We devised the story by having a range of characters represent each role in the project – we introduced each character at the relevant point in the story as the project evolved. Each character demonstrated through their actions and conversations, how the new managerial concepts could be applied in their role, without ever mentioning the concepts.  This helped the realism but also the digestibility and ‘stickiness’ of the content.

      Conversations between characters had decision points where the learner had to decide what the best answer or action would be. In this way, learners were encouraged to think about the content and consider how they would act in a similar situation. Rather than just tell them the theory, we helped them apply that theory to realistic project situations; and then demonstrated the consequences of those choices

      "If pupils are encouraged to think about the different outcomes that could have resulted from a set of circumstances, they are demonstrating useability of knowledge about a subject."

      Psychologist, Jerome Bruner

      The content of each scene was further reinforced with video and PDF case studies from real projects, similar to the examples and situations shown in the story. 

      The challenges of devising an interesting story for training

      For all its merit, I'm not going to pretend that it was a painless process to construct a realistic story for this particular training challenge. Here are some of the challenges we faced:

      • Stories for grown-ups can be a hard sell.
      • We had to rely heavily on the SMEs to provide the detail of the examples.  If examples aren't realistic, the story won't ring true to learners.
      • SMEs questioned why we couldn't do a quick 'awareness raising' course that would be less time-consuming for them.
      • Writing realistic conversations is much more difficult than writing theory.
      • Writing thought-provoking scenarios and branching decision-points is more difficult than writing a multi-choice theory question.


      A good client relationship is key to working through challenges.  Encourage SMEs to voice concerns and respond to them so they don't lose faith in the process.  Remind them of the end goal and the importance of this training in affecting change in their organisation.  Help them wherever you can by providing clear tasks, deadlines, gentle reminders and any templates or other assistance you can give.  For the writing challenges, I relied on the help and input of colleagues.  Two, or three, heads are better than one.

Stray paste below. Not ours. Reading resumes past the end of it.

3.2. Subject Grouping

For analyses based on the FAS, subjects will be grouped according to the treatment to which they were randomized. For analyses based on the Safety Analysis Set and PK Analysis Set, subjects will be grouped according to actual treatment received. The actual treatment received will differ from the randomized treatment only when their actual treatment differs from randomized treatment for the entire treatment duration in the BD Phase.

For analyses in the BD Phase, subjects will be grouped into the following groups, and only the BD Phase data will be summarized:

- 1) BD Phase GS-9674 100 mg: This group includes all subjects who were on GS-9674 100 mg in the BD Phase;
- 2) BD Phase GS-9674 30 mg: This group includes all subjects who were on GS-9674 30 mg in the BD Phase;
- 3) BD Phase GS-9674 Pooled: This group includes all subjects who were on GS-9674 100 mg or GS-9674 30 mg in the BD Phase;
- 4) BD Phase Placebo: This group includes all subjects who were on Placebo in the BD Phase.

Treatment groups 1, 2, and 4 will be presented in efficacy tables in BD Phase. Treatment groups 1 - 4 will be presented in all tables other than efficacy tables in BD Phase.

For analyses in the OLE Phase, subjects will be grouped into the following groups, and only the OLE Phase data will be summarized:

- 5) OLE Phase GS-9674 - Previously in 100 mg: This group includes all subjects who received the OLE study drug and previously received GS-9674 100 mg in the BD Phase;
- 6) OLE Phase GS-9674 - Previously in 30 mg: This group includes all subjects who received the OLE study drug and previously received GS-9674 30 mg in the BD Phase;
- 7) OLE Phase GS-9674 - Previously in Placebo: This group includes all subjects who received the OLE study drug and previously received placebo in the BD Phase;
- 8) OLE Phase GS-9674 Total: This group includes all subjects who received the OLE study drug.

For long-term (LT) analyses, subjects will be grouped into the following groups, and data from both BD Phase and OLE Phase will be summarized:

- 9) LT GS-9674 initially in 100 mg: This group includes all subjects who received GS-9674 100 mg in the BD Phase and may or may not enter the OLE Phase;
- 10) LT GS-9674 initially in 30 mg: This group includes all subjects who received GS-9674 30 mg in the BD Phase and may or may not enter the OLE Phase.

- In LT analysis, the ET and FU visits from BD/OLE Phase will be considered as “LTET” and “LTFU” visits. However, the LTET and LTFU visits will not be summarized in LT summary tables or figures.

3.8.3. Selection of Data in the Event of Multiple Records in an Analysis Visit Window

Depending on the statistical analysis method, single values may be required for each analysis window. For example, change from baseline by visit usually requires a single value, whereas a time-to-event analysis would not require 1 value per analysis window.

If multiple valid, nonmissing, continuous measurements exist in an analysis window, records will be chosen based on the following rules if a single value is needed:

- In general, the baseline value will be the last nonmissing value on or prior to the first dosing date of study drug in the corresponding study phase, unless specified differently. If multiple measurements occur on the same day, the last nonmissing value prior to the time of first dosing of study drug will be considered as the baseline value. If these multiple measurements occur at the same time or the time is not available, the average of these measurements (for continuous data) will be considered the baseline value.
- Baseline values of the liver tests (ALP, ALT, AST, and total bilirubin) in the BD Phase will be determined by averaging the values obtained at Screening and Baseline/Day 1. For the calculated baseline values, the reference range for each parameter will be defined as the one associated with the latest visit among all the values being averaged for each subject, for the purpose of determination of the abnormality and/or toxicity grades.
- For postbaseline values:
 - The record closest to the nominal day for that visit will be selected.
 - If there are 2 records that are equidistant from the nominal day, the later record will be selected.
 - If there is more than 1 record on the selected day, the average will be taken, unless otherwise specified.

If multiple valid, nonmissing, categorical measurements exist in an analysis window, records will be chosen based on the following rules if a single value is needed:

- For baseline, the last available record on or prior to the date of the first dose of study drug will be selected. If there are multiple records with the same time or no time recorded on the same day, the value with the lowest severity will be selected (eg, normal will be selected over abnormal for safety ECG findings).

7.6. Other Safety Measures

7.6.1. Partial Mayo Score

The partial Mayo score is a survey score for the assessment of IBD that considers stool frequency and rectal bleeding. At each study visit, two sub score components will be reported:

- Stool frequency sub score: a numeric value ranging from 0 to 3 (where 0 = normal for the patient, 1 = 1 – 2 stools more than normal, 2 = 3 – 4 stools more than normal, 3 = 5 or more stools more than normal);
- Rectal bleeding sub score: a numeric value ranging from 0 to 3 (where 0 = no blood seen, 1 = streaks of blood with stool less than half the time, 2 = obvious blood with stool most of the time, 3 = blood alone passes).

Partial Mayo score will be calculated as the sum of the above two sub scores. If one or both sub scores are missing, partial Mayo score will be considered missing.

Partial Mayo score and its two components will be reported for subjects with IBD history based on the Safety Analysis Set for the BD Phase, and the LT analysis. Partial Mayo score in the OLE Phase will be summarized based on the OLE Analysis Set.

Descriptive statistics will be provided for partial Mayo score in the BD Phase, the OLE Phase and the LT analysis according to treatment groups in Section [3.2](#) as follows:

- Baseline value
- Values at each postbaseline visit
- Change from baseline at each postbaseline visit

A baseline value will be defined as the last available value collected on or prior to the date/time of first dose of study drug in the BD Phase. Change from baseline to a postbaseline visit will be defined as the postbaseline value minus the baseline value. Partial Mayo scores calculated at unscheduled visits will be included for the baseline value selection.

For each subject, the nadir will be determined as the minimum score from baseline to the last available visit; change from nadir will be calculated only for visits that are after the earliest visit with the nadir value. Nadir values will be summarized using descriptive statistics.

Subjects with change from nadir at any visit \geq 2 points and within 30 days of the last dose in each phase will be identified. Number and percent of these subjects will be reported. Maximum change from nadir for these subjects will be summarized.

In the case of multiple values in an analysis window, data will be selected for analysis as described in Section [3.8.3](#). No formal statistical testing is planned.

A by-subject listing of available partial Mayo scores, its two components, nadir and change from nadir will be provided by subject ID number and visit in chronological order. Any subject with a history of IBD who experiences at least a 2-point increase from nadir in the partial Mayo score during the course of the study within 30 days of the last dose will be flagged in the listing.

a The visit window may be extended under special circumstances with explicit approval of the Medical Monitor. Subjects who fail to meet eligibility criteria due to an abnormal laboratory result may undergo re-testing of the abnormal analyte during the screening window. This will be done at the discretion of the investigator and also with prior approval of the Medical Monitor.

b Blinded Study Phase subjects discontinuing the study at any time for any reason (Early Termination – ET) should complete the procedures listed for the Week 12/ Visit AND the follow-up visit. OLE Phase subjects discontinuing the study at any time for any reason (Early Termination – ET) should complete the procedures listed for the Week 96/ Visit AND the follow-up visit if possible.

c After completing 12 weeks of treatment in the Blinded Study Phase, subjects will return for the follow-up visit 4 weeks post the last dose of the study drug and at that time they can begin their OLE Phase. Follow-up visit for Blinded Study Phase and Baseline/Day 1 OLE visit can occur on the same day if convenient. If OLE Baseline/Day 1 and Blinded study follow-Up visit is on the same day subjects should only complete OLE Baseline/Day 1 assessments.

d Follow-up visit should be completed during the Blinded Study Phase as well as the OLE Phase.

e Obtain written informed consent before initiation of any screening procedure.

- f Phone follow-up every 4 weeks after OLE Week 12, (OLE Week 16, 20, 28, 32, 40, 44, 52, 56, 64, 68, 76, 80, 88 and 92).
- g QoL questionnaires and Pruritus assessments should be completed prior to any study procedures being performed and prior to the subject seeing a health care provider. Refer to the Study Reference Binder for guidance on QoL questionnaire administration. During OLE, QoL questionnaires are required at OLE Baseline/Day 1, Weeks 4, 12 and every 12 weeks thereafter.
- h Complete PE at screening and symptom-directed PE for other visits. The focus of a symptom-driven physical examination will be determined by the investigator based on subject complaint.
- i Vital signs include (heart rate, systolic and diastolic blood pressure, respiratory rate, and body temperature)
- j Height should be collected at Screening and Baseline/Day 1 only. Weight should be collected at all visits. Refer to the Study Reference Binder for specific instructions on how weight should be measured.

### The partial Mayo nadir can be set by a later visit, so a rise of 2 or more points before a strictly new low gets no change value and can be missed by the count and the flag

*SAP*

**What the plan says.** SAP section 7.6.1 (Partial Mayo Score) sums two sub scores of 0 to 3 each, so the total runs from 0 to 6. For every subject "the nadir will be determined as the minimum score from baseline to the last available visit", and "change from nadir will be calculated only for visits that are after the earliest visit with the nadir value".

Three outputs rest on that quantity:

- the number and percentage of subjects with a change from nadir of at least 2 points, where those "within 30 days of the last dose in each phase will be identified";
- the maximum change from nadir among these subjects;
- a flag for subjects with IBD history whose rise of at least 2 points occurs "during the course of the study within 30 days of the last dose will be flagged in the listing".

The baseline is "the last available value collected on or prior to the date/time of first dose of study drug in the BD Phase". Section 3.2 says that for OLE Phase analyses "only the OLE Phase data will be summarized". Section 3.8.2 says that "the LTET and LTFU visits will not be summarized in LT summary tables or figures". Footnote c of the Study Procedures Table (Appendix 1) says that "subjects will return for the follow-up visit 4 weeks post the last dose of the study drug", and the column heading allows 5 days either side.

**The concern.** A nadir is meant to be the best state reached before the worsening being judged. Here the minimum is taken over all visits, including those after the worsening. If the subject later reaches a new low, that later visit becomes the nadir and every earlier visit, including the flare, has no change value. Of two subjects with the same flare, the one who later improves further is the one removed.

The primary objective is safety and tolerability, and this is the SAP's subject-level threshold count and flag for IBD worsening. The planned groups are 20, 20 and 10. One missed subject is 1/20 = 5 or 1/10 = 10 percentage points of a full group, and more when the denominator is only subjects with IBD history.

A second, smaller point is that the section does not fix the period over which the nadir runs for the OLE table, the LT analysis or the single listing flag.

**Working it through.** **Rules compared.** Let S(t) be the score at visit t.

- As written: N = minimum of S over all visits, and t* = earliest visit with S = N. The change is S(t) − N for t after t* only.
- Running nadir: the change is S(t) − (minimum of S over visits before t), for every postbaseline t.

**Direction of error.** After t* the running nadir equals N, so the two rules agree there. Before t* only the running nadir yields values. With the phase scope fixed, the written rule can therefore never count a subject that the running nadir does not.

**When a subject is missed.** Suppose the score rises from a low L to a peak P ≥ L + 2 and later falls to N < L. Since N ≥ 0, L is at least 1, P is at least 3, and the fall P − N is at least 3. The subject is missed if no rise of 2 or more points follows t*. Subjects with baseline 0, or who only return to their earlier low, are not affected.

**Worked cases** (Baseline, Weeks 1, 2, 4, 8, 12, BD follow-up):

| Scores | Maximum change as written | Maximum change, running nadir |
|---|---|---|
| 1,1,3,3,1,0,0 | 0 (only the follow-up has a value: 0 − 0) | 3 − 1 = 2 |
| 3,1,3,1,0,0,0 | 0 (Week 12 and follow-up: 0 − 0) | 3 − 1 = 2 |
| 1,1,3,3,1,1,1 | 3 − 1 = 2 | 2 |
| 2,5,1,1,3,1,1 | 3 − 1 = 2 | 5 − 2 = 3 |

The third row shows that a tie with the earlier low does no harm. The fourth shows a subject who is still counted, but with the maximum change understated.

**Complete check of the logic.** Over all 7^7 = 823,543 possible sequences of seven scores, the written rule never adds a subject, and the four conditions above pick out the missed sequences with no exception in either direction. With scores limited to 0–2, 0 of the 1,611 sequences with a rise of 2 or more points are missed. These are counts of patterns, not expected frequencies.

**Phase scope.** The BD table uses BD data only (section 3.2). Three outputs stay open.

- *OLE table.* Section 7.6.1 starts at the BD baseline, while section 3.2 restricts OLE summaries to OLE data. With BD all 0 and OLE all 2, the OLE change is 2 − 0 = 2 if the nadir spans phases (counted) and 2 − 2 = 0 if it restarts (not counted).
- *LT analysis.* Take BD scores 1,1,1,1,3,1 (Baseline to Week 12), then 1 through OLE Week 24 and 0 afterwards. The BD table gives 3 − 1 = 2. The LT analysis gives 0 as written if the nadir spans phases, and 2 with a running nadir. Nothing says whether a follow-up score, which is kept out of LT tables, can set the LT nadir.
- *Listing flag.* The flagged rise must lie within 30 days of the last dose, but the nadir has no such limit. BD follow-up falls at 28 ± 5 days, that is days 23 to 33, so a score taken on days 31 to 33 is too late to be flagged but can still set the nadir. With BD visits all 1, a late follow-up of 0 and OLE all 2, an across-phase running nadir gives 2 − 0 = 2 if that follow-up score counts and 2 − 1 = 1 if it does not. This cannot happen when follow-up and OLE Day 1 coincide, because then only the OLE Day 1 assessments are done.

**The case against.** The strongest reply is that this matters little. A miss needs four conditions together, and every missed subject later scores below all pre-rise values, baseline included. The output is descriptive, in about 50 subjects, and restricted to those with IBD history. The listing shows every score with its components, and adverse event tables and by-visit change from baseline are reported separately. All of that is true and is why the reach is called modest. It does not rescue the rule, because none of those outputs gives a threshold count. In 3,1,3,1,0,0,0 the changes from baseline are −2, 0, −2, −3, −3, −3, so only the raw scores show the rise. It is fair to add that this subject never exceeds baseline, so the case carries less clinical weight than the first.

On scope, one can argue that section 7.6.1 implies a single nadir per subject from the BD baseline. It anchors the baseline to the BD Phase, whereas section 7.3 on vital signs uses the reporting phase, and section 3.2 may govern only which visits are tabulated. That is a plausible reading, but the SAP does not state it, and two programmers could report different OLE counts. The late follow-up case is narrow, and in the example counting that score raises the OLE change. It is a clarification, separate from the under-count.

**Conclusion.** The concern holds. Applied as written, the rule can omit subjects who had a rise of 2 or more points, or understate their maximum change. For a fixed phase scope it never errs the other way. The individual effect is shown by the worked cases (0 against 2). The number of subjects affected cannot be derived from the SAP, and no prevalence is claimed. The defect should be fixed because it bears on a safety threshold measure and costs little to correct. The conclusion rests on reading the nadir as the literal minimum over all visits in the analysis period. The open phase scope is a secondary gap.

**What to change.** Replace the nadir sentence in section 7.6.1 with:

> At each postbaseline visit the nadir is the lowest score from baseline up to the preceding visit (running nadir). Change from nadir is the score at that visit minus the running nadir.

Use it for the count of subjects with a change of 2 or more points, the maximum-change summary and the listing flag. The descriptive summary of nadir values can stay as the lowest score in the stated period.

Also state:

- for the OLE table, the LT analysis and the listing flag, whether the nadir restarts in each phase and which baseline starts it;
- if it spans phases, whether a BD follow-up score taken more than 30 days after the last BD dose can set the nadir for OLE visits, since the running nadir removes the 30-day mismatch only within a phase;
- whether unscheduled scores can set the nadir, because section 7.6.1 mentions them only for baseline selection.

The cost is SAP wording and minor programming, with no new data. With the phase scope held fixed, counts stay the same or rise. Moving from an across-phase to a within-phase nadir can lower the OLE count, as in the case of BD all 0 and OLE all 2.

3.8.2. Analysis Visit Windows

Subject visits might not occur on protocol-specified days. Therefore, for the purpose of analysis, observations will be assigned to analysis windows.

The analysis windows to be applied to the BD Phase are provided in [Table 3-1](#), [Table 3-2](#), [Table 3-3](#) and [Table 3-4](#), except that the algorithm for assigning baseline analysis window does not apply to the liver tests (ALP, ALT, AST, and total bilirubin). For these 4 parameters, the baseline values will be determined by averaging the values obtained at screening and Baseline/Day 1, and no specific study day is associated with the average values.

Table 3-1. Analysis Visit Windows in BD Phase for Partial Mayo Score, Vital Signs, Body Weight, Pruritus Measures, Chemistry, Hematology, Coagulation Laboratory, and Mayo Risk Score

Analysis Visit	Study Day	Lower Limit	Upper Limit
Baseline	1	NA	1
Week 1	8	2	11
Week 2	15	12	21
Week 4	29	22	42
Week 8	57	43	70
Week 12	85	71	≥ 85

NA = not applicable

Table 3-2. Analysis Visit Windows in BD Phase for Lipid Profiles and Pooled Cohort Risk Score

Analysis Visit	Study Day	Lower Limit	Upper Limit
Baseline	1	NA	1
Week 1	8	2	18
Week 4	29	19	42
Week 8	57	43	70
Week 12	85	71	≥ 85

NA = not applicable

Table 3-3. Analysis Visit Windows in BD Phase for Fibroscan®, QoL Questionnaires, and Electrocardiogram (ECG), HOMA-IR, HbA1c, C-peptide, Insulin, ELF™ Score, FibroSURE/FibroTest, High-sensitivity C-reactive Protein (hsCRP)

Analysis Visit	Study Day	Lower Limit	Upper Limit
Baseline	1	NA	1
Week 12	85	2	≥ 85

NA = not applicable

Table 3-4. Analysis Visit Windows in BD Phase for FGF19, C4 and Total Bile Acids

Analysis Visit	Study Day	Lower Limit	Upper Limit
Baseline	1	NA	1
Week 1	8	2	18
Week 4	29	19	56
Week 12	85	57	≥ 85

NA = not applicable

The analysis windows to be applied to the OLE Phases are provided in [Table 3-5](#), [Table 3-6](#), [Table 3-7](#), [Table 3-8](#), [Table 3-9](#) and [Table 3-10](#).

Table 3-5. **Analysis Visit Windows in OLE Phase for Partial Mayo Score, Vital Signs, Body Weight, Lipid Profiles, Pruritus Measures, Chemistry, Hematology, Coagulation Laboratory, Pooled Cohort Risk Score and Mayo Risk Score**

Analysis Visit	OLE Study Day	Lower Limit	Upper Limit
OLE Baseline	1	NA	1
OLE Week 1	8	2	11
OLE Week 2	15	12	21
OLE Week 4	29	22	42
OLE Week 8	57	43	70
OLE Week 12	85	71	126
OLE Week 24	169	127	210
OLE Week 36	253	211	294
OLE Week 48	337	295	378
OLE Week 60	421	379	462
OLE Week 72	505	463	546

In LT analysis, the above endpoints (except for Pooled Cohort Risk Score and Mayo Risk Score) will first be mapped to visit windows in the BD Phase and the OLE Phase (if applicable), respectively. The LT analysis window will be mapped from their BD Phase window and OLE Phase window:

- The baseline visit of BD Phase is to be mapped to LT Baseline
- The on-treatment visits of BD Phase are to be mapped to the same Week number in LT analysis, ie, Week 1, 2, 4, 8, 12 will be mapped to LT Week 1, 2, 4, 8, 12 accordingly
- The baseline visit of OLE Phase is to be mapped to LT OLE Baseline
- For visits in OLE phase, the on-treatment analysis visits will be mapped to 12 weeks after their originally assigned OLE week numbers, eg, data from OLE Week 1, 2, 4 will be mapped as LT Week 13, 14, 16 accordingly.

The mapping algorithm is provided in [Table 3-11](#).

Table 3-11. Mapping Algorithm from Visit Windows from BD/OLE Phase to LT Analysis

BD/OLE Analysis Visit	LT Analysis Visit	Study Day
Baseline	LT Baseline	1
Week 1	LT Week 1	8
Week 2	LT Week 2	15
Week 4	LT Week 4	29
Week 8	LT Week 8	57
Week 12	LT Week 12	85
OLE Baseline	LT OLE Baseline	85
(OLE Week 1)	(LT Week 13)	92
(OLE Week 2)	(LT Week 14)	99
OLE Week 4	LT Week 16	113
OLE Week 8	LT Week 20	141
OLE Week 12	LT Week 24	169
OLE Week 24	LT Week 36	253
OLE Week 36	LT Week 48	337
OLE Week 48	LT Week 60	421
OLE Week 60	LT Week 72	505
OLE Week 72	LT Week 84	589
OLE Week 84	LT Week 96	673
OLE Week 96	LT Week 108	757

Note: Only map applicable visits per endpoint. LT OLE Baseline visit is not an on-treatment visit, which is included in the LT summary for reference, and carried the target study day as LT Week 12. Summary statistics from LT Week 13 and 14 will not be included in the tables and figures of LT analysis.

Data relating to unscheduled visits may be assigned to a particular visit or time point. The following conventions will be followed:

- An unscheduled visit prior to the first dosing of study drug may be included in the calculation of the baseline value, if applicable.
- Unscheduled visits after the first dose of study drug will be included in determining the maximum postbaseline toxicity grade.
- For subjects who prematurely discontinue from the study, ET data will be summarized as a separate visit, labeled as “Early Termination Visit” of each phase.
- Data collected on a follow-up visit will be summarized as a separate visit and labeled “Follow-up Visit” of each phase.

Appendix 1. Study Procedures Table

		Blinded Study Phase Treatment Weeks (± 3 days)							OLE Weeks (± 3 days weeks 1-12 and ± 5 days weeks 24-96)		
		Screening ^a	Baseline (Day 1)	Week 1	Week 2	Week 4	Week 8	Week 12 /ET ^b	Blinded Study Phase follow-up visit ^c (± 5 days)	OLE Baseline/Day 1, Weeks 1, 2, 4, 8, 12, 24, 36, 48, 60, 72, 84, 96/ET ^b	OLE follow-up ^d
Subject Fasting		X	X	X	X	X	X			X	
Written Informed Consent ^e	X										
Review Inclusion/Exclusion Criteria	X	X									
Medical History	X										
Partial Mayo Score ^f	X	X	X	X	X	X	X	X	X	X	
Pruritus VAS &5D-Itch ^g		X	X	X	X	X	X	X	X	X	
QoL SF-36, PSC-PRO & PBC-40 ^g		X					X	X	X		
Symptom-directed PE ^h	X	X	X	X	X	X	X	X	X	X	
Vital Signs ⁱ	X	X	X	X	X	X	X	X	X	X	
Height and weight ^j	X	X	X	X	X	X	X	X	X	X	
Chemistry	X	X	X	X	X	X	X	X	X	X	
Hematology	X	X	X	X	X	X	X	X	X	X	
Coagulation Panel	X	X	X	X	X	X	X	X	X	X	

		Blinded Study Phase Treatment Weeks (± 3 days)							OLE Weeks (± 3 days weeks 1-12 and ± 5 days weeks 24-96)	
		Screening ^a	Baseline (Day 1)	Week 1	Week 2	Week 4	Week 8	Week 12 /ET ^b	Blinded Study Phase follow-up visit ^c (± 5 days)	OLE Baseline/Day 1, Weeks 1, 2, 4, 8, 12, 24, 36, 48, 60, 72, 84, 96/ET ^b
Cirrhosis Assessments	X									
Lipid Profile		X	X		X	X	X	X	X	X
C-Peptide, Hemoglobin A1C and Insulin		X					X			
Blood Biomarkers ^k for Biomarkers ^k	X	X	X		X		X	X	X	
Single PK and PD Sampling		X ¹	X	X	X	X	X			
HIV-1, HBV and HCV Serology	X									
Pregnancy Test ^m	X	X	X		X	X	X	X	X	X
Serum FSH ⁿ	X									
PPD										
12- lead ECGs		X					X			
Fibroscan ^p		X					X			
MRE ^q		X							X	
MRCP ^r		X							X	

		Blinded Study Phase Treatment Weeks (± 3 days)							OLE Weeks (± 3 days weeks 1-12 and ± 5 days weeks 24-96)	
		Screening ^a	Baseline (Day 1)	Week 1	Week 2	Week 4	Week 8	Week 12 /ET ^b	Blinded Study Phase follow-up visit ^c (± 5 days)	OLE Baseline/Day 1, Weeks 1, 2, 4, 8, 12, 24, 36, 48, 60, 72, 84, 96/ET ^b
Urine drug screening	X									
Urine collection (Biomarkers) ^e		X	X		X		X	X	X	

The result of pushing through the storytelling challenge

      Bearing all that in mind, was it worth it? Thankfully, the answer is definitely yes. The final course has been very well received by all the key stakeholders in the company and, more importantly, by the learners themselves.

      Here's some feedback we've received


      In a follow-up survey of learners who completed the course, over 90% said they were now Confident or Very Confident
      about talking to colleagues or clients about the new managerial concepts.

      Stories are powerful tools and are appropriate for any target audience. At Logicearth, we pride ourselves on our storytelling abilities. Maybe next time, we can tell yours.

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      Stories for behaviour and culture change

      We are specialists in helping organisations with culture and behavioural change – through stories, scenarios and other digital learning techniques like gamification, animation or drama-based learning. Check out our Content development services - we provide a range of innovative techniques, just like those mentioned in this blog.